What was the highlight of 2015, for either you personally or for the band? What was the low point?

I think the highlight of this year was either our show at The Echo in L.A., or playing on Panache Bookings’ Bruise Cruise, which was on top of a moving boat at SXSW in Austin, even though we only ended up playing 15 minutes there. Low point was probably driving back from London to Amsterdam after playing a really fun show at 100 Club. Our van broke down and it took so long to get back that we came back the next morning, after which we had to play another show, pretty broken. It was a cool show though!

What are your hopes and plans for 2016?

First there’s a bit of touring through Europe planned and after that I am getting back in the studio to record some stuff. I’ve been working on some new stuff together with drummer Nicola Niggebrugge, who plays drums in my band, but also on my own. I feel like some things are nicely coming together now that I’m just becoming aware of, so I have to go with the flow for a while and see what next year will bring me exactly. It should definitely be a year like no other!

With the launch of TIDAL and Apple Music in 2015, there are more streaming music options, but the same issues of adequate artist compensation persist. What are your current thoughts on streaming and which service would you most like to have your music on?

To be honest, I use Spotify the most. I’ve discovered a lot of new stuff through it and I’ve just learned so much about music through it. I usually don’t really listen to myself on it, but I’d like my music to be discovered in the same way I’m discovering a lot of good music right now.

What are your thoughts on Friday being the new global release day for albums? Is it helping or hurting album sales?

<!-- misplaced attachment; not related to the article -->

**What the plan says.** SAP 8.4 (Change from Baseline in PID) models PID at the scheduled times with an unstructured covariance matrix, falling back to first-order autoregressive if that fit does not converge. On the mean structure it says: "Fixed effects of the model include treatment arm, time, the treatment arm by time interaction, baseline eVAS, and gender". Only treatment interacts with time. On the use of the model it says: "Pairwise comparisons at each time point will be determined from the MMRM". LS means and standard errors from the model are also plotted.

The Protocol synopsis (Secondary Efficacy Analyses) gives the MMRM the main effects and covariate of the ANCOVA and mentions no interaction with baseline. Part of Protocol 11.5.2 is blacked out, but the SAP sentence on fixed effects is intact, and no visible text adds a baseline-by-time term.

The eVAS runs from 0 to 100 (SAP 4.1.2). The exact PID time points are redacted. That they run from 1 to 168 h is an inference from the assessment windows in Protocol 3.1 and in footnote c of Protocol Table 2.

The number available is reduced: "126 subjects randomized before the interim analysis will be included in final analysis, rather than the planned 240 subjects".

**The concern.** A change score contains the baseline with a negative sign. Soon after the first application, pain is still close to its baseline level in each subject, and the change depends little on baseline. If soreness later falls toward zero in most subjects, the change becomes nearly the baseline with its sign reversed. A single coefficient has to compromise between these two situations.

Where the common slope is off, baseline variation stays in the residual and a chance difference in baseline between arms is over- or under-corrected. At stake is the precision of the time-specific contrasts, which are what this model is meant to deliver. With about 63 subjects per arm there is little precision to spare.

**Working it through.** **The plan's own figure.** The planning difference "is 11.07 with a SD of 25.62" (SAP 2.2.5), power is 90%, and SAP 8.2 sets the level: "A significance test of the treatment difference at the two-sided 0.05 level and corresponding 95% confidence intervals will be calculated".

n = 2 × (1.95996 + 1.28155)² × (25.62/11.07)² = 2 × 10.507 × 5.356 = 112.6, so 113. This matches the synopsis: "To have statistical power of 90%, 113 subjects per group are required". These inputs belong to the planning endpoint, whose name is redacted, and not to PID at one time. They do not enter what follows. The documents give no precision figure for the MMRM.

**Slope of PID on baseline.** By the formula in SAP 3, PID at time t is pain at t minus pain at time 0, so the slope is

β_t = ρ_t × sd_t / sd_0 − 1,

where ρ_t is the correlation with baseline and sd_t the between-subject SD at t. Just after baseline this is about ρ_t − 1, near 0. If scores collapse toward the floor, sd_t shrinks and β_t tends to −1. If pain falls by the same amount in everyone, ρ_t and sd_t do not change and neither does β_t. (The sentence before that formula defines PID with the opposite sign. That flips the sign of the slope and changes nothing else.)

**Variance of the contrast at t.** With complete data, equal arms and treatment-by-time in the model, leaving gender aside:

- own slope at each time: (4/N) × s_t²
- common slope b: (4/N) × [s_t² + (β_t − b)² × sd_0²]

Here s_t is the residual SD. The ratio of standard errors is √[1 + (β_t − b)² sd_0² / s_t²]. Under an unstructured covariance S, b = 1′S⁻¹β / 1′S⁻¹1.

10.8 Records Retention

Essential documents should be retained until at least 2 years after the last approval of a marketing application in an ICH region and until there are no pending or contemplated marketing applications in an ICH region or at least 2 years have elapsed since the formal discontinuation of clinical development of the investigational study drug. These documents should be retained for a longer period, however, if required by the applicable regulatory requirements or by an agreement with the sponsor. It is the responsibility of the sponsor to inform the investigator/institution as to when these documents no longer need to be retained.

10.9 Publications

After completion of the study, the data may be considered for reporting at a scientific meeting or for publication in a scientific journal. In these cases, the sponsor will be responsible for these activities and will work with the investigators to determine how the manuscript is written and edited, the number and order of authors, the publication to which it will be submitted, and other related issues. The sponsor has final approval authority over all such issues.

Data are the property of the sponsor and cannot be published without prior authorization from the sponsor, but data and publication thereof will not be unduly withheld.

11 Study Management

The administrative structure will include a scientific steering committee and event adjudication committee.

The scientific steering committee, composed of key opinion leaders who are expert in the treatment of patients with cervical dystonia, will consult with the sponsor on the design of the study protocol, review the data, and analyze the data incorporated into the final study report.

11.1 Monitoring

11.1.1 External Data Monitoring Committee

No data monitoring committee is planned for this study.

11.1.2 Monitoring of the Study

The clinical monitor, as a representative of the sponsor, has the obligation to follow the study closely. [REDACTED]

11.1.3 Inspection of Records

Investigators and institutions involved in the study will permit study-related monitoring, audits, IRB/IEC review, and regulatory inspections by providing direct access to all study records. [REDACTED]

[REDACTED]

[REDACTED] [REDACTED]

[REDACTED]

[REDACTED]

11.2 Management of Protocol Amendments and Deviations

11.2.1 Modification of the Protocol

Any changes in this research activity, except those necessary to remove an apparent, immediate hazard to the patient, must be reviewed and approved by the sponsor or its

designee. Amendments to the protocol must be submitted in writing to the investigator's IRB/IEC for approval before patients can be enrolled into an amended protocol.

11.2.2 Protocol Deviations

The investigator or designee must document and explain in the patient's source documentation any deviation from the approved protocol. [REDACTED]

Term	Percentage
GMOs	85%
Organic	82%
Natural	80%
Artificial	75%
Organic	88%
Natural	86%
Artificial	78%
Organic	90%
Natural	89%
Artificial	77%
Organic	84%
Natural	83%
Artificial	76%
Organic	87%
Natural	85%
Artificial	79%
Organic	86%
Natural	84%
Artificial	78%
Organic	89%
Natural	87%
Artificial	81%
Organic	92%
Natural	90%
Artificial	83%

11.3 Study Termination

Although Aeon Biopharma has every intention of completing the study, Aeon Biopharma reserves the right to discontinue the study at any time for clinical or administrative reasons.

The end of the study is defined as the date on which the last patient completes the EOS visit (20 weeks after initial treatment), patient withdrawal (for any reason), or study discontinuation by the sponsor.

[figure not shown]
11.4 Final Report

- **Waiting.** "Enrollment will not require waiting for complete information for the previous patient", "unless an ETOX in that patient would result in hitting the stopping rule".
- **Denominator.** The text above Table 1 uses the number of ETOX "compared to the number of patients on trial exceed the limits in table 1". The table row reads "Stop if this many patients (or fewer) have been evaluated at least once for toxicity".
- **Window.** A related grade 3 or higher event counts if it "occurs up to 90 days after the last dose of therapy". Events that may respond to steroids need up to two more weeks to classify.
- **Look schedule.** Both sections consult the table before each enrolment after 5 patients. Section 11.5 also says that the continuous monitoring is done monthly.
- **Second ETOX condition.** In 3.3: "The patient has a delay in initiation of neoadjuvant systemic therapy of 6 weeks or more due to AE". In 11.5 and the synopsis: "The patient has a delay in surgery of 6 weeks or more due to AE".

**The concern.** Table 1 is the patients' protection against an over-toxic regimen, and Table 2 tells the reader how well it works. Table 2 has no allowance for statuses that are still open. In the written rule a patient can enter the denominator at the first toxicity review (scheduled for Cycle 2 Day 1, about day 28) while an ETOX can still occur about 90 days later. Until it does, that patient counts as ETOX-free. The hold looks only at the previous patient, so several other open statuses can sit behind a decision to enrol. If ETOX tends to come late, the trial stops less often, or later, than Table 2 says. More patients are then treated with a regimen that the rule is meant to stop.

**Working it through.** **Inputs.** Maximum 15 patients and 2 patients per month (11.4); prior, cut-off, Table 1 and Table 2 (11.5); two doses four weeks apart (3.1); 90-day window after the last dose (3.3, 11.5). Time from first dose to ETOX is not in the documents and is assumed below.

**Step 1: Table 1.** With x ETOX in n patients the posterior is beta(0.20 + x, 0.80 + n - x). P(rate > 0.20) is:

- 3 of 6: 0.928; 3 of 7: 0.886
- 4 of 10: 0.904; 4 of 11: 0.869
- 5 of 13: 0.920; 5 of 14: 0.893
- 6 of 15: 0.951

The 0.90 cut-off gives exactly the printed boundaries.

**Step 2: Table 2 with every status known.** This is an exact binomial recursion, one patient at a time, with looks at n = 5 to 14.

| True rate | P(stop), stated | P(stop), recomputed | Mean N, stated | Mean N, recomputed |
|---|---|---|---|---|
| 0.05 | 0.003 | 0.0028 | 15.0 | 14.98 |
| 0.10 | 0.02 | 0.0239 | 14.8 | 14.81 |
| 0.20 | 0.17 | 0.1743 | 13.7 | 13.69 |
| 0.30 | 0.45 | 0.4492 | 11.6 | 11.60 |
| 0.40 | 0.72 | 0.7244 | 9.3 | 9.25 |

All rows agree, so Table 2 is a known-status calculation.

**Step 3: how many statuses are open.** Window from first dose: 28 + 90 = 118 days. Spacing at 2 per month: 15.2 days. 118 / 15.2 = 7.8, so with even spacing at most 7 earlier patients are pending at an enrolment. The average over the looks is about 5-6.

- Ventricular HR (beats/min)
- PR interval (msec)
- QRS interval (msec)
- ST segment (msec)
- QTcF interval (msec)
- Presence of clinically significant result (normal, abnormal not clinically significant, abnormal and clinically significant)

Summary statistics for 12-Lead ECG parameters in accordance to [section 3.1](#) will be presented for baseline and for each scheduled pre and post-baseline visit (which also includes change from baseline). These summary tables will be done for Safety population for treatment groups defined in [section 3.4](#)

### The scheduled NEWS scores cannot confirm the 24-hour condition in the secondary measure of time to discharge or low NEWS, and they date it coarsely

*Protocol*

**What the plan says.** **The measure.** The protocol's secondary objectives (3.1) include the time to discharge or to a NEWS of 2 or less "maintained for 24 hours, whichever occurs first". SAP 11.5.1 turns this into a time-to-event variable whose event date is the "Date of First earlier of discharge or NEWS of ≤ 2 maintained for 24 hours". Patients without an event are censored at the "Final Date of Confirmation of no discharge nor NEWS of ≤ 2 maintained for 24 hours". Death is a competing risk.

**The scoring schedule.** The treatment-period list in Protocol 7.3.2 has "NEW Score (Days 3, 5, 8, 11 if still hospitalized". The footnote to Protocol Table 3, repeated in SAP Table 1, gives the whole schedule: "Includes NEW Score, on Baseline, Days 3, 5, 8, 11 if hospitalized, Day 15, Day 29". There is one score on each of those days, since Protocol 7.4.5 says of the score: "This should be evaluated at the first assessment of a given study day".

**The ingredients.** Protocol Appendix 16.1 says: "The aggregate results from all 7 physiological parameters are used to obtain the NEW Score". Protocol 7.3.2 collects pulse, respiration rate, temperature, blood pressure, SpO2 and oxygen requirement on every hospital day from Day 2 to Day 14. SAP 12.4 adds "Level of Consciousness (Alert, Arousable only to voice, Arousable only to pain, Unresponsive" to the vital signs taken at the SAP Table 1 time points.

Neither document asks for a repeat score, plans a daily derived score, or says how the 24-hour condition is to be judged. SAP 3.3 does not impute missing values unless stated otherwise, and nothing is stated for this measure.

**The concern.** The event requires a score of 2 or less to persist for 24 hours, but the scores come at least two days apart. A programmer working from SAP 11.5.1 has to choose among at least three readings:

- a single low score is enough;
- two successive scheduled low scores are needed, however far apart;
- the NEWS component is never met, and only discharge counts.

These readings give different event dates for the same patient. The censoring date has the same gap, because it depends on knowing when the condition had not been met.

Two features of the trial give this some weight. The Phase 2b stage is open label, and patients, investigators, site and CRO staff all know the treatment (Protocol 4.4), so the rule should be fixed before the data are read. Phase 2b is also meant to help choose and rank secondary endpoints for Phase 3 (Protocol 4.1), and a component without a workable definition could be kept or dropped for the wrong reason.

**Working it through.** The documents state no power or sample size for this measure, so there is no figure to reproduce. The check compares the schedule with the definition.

I haven’t given this matter a lot of thought because it’s a bit more complex to predict something like this than one might think. If albums come out on the same day by accident I’d say it doesn’t benefit the album sales, but if a specific release day raises awareness of new releases, like a TV show that is aired once a week, it could help, but to decide such a thing asks for a lot of assumptions to be made. I’m mostly digging for old music anyhow, so the release date awareness doesn’t do much for me.

Mainstream pop music is increasingly embraced by indie rock musicians and listeners, as well as serious music critics. At this point, do you draw any distinctions between Top 40 pop and indie rock/pop? Are you comfortable with this shift?

I am sometimes pleasantly surprised when I find out that a song I like became pretty big, but I’m not sure if that says anything. It almost never happens, but I’m too disconnected from Top 40 pop music to make any kind of distinction like that, I guess. I don’t even know what Top 40 means anymore nowadays. I see a lot more people taking control over what they want to listen to without being too influenced by big pop media. The part of the media that ignores this change and keeps playing only the most predictable hits can take on extreme forms sometimes, but that happens with every movement, I suppose. It’s always good to see people be unafraid to try original, completely new ideas and become successful with it. There was a lot more of that in the past, it seems, so it’s nice to have a couple of (even if small) revolutions going on.